Baby Sound Monitor and Radio Interference

Parents with newborns and babies sleeping in cribs like the added security that a baby sound monitor can offer. They don't have to hover, since the monitors let them know when their baby is crying. At least that's how it works in theory. In practice, radio interference can turn that peaceful baby monitor into a nonstop source of noise that keeps you and your baby on edge. You might even learn things about your neighbors that you'd rather not know. When you're shopping, keep radio interference in mind and use these tips to help you find a baby monitor that will work.

Analog Is More Prone to Interference
Some baby monitors, especially the analog ones, can pick up radio interference, static, cordless phone signals or signals from neighbor's baby monitors. If you've got a radio tower nearby, you'll get their programming as well. If you can hear what's going on in your neighbor's house, chances are your neighbors can hear what's going on in your house, to say nothing of the false alarms that baby monitor cross talk causes.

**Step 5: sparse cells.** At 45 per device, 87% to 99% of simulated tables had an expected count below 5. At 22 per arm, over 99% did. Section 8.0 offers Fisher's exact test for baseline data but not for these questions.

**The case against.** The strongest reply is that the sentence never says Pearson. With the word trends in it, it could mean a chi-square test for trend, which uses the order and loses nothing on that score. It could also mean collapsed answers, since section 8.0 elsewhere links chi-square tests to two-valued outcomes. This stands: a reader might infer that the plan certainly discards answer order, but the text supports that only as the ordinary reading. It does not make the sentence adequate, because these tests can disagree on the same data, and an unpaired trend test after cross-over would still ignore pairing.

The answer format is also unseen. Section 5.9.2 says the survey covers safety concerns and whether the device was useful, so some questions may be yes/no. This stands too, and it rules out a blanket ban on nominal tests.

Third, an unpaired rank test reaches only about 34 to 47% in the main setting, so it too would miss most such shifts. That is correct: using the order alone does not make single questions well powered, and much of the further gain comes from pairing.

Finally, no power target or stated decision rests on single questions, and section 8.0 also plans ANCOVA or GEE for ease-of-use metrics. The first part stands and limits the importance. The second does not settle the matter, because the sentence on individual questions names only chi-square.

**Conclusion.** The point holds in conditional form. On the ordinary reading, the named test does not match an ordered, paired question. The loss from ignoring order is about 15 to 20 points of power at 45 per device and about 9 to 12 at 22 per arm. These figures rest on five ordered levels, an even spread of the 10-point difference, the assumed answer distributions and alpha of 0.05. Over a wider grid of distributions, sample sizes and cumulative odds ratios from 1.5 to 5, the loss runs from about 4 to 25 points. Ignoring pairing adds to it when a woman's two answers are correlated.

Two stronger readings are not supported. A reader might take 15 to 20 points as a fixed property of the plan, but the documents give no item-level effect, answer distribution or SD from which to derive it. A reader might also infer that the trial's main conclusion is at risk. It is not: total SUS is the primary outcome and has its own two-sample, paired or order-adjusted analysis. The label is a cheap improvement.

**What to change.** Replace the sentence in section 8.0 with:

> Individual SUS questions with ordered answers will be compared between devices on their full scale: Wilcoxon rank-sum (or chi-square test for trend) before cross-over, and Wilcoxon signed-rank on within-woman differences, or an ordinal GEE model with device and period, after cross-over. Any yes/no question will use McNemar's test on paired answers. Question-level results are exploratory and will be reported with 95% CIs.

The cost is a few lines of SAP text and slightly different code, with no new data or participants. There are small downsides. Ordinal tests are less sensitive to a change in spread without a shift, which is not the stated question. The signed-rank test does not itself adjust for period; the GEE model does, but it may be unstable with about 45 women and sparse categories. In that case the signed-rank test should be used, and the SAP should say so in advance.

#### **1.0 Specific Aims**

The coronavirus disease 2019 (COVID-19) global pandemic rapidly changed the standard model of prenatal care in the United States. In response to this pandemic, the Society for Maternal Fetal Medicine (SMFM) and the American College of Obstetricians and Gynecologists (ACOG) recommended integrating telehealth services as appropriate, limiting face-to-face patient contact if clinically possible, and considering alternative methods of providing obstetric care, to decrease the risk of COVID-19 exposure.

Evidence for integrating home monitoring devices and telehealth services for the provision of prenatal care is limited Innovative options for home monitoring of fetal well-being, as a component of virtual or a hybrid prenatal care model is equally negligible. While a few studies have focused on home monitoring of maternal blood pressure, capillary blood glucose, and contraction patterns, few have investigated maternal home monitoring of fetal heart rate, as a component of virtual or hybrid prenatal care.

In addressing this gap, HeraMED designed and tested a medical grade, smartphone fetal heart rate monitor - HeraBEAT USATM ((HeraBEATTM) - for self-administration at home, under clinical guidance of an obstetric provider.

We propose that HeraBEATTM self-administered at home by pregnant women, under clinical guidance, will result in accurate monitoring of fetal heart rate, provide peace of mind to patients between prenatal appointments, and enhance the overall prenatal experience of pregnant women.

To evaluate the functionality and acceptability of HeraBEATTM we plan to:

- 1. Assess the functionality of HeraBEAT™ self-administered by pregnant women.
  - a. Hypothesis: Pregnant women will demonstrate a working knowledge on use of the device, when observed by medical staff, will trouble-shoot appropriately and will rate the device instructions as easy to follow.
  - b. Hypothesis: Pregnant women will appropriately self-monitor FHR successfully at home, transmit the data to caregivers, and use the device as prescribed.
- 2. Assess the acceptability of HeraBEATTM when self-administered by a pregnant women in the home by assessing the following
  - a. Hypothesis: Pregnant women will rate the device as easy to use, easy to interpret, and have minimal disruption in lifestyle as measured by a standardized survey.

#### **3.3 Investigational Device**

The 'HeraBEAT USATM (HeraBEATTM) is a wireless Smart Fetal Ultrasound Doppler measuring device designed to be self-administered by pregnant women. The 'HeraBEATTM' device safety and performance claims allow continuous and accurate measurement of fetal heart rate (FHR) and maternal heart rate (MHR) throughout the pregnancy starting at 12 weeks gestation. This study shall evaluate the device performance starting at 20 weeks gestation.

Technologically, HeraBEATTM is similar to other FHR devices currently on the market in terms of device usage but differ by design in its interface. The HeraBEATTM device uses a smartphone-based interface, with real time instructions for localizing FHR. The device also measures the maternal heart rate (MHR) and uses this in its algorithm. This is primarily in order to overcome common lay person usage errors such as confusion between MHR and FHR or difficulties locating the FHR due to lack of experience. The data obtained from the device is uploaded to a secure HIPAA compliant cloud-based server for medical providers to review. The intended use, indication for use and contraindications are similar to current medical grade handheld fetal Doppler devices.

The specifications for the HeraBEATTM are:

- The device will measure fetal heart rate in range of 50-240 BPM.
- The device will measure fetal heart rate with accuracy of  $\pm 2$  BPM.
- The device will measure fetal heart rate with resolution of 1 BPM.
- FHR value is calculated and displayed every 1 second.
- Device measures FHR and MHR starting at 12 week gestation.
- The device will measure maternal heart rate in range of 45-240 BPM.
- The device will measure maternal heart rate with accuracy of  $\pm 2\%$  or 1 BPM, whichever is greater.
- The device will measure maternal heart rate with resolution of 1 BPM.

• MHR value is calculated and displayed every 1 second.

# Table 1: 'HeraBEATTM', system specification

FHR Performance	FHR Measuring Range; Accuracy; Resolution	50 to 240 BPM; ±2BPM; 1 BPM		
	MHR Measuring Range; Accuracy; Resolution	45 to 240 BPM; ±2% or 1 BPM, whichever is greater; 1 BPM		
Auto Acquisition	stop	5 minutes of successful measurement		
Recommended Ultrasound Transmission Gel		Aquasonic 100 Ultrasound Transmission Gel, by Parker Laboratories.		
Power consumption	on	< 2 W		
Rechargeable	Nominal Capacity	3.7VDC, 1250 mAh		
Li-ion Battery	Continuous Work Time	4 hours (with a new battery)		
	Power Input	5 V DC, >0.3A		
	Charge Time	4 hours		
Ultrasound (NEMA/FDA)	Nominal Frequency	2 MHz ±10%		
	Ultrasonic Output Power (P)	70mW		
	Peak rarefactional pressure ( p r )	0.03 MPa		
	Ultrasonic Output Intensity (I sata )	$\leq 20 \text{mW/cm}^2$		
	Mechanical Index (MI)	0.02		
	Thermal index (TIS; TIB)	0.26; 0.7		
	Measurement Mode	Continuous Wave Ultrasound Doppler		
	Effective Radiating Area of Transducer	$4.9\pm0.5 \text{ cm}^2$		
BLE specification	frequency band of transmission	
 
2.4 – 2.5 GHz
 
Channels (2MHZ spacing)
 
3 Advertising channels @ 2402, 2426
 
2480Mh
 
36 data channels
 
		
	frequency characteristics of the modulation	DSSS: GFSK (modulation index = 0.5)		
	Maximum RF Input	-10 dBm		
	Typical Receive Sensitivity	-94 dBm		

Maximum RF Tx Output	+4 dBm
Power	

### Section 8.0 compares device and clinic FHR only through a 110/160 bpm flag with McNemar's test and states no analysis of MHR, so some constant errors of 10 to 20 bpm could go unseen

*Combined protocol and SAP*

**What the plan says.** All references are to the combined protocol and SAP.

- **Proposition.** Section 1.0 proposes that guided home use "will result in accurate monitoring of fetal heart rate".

If you're near radio equipment, close to your neighbors' houses or if you have a lot of wireless electronic devices around, it's best to steer clear of analog baby monitors. They're the cheapest option, but they're also the most susceptible to stray signals. Only use them if you're well away from sources of interference.

The Digital Solution
Digital baby monitors have less interference problems, but they also tend to have a shorter operating range than analog monitors. Check the range when you're comparing models, and keep in mind that some materials used in home construction, particularly masonry, brick and concrete, may block the digital signals.

The Philips SCD 589 DECT digital model runs on a new 1.9 Ghz signal, which won't interfere with any electronics because no electronics run on that frequency. Graco's iMonitor uses an encryption key to scramble the signal between the baby monitors, so even if the next apartment over has an iMonitor, you won't hear each other. Prices are generally higher for digital baby monitors, and encryption or dedicated channels only add to the price, so it's worth it to make sure you need these features before you buy.

Stay away from baby monitors that use a 900Mhz frequency, especially if you're in a densely populated area. This is the same frequency used by older cordless phones, so you'll be getting unwanted conversations if any of those phones are nearby.

Some baby monitors now come with rechargeable batteries, a great feature for the parents' handset, since monitors drain batteries quickly. You can plug in the monitor in the baby's room, but the parents' receiver travels with you, making batteries a necessity. wi

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